Exactly thirteen years ago Venerable Athureliye Ratana Thera made headlines by walking up to Mavil Aru sluice gate which was closed by the LTTE in June 2006. The JHU stalwart made the bold move at a time the security forces were hesitating to venture into the area. The procession led by the Thera who was the parliamentary group leader of the JHU which had nine seats in parliament then, gave hopes to the nation that the war deadlock could be broken. Later ‘Operation watershed’ of the Sri Lanka the security forces entered the area and opened the gates.
Had the water blockage continued for many more months, some 15,000 Sinhala, Muslim and Tamil families would have got affected.
Three years before Mavil Aru, during the Norwegian sponsored peace process the Sihala Urumaya, the forerunner of the Jathika Hela Urumaya (JHU), walked towards Muslim village Manirasakulam where the LTTE had put up a new camp. The Muslims were protesting against the presence of the LTTE in their village. However, the UNP-led government was powerless to do anything about it. The Sihala Urumaya march in 2006 was aimed at displaying solidarity with the helpless Muslim community.
This procession which was also joined by hundreds of distraught Muslim civilians from Sivurangala and Mollipothana villages had Sihala Urumaya strongmen Thilak Karunaratne and Patali Champika Ranawaka also in attendance.
Venerable Ratana once again made headlines, this time with a death fast at the Dalada Maligawa premises demanding the removal of Minister Rishad Bathiudeen and Governors M.L.A.M. Hizbullah and Azath Salley. Venerable Thera’s fast, which followed the unholy silence by the government over the matter, has become country’s lead news. The government’s delay in questioning the three politicians over their alleged connections with the terrorists and the terror suspects, has certainly eaten into the credibility of the political leadership of the country.
The Easter Sunday attacks no doubts exposed many loopholes in the systems of Sri Lanka. What the authorities have not yet taken seriously even post-attacks is the food insecurity of Sri Lanka. With hardly any tangible move to support the paddy farmer Sri Lanka has been increasingly dependent on imported rice due to their low prices. As to how the government would feed the island nation in the case of an emergency where the ships aren’t allowed into Sri Lankan waters, is a matter of grave concern.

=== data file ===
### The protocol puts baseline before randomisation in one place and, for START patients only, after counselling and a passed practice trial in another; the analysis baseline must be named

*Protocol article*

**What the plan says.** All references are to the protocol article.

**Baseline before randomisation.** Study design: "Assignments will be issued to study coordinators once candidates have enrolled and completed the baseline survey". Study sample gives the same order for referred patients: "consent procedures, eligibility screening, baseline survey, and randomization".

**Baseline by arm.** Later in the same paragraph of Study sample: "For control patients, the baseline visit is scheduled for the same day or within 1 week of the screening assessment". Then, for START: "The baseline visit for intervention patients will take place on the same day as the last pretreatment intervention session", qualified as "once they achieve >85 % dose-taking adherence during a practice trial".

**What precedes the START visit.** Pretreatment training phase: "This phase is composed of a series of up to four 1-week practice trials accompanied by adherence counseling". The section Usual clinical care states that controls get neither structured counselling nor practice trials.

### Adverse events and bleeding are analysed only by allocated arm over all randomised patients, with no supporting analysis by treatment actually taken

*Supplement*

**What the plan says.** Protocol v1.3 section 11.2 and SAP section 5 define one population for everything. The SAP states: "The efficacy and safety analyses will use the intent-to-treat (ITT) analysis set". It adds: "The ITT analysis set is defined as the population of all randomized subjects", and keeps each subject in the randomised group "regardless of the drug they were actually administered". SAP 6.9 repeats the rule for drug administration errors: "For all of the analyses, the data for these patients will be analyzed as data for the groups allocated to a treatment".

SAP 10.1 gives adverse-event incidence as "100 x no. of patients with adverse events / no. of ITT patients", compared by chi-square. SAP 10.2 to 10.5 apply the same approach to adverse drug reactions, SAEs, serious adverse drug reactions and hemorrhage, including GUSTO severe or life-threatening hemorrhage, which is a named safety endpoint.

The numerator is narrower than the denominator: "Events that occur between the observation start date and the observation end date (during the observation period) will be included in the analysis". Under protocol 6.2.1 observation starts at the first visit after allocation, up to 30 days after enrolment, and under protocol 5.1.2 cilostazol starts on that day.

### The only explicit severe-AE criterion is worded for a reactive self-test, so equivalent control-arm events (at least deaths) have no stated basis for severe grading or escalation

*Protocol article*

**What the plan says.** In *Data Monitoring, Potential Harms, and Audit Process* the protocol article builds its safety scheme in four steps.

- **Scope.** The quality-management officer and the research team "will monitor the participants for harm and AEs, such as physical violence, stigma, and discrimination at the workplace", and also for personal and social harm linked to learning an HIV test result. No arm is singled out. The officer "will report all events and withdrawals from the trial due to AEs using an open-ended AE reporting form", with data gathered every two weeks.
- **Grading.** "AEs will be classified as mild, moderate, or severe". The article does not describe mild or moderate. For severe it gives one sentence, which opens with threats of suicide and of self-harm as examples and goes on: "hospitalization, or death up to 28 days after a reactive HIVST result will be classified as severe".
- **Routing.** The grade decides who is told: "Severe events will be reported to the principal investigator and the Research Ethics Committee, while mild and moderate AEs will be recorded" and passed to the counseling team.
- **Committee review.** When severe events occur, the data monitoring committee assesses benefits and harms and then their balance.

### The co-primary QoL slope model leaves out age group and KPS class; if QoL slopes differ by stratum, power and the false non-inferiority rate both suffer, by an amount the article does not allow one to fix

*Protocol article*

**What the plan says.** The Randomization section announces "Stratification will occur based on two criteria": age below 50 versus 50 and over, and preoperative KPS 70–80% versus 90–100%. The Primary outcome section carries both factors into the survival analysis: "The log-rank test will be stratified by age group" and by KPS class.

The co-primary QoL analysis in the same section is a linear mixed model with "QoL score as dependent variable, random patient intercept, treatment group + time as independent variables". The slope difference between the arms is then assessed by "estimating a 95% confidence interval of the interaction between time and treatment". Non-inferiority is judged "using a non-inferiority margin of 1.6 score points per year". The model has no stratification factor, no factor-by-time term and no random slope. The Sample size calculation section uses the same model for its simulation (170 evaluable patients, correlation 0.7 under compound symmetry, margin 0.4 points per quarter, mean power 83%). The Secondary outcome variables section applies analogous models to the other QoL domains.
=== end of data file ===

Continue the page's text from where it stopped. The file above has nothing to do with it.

Even otherwise it’s no secret our rain- fed paddy farmers and northern farmers into mix agriculture remain the most vulnerable sectors of food insecurity. With the climate change triggering unpredictable weather patterns feeding agricultural lands with water is becoming a bigger challenge. With no one to fix the perennial water problem, the future of a majority of the 1.2 million farmers in the country and nearly five million of their dependents, is now poised on a precipice of uncertainty.
In addition to rehabilitating tanks and canals, the government needs to have a blueprint on how it’s going to face the effects of climate change especially in the dry zone. Implementing the proposal for the River Basin Authority (RBA) which was initially proposed by JHU Minister Patali Champika Ranawaka to control and develop the country’s 103 river basins, would be a good starting point.
The World Food Programme (WFP), in its introduction to Sri Lanka on its official web page, has the following to say. “The country is credited with considerable advancement in several development areas, including promoting universal primary education, reducing maternal and child mortality, and halving poverty levels. However, progress towards achieving food security, improved nutrition and gender equality, as well as minimizing geographic and socio-economic development disparities, has not been equally swift”
One wonders when the government is going to treat the topic of food security seriously.